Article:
Essay for exhibition catalog2 X 2 Solos 2010
January 26 - February 26, 2010
Pro Arts Gallery
61 pages, paperback, 8.5'' x 8.5''
Pro Arts Gallery (2011)
to download catalog
Imin Yeh's use of bold graphics, sharp humor, and hand-worked media top a conceptual foundation of semiotics. Exploring how cultural phenomenon can be studied as both signification and communication, her work invites unpacking and decoding. Two series are presented in this exhibition, Good Imports
and Thank You for Commenting
. A young artist who has created an impressive and growing body of work, she continues to mine popular culture to challenge assumptions about cultural exchange and understanding. Beneath the initial sheen of comic absurdity is some potent commentary about how we talk about culture and race. Good Imports
is an ongoing sculpture and printmaking project that questions signifiers of imported "exotic" goods. Everyday objects (coffee makers, laptop computers, bike helmets) are fully wrapped in hand designed and silkscreened fabric. The green geometric pattern is ubiquitously printed on fabric that covers cardboard boxes used for packaging souvenir goods produced in China intended for export. Many porcelain tea sets, Buddhist figurines, and stainless steel hand exercise balls are packaged and sold like this. Growing up working for my parents' furniture store that sold goods imported from China and Taiwan, I anticipated the inevitable question from a customer, Does it come with the box? The patterned box represented a priceless certificate of cultural authenticity, regardless of dusty surfaces and dog-eared corners. Customers felt fulfilled. In a way, what that pattern signified was on par with the actual object itself. Which begged the question, Exactly whats in this box? Thank You for Commenting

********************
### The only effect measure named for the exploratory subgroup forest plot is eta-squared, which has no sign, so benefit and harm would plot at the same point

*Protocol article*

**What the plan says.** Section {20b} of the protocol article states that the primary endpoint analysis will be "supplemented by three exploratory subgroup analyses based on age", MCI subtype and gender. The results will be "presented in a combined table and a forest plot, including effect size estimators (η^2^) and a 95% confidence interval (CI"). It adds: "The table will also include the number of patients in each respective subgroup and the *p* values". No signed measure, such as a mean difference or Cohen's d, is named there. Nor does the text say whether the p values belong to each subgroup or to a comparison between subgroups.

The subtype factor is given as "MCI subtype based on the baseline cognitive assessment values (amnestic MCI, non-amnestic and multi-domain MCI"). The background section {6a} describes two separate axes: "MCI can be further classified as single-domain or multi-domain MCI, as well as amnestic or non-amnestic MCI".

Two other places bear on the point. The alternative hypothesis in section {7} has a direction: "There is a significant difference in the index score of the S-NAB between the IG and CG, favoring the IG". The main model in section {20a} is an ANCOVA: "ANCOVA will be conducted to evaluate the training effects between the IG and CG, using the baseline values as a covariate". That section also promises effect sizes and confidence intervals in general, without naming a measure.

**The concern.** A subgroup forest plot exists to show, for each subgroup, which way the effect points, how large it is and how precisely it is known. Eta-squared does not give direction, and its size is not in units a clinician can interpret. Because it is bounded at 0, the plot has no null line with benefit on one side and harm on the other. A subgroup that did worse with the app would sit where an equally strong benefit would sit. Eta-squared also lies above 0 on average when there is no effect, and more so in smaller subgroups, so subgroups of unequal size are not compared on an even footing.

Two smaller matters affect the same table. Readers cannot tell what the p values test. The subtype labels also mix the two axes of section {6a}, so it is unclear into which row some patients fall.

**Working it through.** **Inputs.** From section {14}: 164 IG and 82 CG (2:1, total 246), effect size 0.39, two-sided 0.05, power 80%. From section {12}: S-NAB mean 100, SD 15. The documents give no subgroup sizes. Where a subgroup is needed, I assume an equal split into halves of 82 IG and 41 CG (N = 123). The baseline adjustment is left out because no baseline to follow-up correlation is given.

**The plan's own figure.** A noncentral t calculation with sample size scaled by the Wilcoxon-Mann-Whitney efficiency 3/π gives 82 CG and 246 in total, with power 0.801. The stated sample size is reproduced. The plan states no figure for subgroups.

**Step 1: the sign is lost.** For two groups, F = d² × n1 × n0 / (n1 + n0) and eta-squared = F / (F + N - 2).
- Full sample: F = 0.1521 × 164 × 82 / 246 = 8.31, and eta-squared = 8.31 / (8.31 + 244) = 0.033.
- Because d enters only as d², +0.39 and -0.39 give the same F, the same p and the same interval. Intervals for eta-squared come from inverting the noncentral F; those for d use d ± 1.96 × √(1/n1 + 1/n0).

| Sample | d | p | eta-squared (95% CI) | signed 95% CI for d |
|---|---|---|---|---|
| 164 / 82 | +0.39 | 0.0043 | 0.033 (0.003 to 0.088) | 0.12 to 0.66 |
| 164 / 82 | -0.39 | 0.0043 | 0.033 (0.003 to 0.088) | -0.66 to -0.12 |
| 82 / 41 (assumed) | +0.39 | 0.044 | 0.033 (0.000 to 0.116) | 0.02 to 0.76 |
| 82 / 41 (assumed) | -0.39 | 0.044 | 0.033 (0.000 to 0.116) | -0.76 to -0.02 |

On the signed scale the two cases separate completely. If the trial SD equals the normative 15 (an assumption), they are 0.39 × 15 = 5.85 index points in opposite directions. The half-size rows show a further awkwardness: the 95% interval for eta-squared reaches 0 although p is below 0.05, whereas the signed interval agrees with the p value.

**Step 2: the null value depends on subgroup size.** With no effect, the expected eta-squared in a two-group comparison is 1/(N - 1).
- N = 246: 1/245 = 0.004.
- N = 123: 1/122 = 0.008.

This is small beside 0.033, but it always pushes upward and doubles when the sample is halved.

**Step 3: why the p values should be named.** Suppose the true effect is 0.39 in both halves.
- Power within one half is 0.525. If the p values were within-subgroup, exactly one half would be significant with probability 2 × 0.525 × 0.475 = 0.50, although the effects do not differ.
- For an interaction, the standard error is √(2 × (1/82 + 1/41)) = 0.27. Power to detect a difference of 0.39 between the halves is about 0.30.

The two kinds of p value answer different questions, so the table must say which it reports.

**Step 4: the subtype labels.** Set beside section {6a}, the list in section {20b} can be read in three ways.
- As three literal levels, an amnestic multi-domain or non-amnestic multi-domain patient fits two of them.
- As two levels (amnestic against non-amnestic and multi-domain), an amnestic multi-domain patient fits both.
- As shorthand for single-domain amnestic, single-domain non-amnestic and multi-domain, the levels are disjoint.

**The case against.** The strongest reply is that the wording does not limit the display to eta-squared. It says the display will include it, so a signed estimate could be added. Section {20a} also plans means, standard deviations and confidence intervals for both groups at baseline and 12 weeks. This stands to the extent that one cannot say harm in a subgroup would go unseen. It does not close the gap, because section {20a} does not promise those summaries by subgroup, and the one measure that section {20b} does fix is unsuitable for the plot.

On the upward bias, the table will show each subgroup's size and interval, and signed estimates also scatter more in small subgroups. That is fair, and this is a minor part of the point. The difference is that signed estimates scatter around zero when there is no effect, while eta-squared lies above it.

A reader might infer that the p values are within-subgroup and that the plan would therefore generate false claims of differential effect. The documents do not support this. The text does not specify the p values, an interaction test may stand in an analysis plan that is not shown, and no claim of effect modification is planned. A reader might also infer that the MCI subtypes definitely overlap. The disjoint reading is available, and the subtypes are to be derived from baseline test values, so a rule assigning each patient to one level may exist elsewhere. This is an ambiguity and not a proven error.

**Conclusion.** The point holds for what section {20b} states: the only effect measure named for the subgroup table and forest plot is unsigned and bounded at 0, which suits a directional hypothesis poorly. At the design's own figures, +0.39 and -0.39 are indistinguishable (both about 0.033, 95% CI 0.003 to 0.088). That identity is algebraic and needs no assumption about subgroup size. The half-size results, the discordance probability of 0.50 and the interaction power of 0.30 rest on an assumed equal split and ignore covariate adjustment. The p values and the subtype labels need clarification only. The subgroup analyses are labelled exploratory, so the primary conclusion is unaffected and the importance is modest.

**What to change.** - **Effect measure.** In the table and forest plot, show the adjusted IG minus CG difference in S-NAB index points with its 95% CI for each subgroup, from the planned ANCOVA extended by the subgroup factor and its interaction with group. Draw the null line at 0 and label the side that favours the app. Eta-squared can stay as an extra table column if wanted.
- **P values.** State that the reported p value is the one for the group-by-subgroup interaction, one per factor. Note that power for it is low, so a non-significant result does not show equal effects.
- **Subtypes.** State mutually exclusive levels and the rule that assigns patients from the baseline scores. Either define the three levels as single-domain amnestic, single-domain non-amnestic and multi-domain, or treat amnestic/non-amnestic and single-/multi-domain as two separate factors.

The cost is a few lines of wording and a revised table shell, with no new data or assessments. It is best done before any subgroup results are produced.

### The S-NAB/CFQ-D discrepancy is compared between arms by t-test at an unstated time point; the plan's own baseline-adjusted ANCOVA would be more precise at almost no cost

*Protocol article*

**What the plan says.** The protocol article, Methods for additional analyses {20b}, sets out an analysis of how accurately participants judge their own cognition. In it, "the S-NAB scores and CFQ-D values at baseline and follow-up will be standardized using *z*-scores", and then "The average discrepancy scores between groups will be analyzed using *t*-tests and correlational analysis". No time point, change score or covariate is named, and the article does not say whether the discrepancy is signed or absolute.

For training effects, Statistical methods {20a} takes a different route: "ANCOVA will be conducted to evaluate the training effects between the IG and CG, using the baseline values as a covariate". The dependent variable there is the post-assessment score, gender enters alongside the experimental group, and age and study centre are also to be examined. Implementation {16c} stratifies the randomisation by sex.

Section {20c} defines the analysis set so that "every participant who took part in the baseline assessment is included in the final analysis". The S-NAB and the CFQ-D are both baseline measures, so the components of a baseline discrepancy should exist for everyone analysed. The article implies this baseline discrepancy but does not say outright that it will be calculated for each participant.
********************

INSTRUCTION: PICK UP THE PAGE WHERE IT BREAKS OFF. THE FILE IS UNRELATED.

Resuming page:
, a series of ink drawings on paper, is predominantly drawn from an online articles public comment section about a recent fight between two passengers on a Muni bus - an immigrant Asian woman and an African American woman. Raised voices escalated into thrown punches. Captured on cellphone and subsequently becoming a viral Youtube video (over a million views), the incident, a complex circumstance of class, culture, and (mis)communication, gets reduced by online commentators to slapstick one-liners about the confrontation itself. In a democratic era where armchair critics and monday morning quarterbacks can freely communicate thoughts and opinions to the masses, has necessary in-depth cultural discourse been usurped by reductionist stereotypes and primal urges to witness a smackdown? Imin Yeh, in turn, engineers these publicly posted impulses into the language and look of advertising campaigns, using the comments verbatim as ironic slogans that ask: "Exactly what were we talking about?"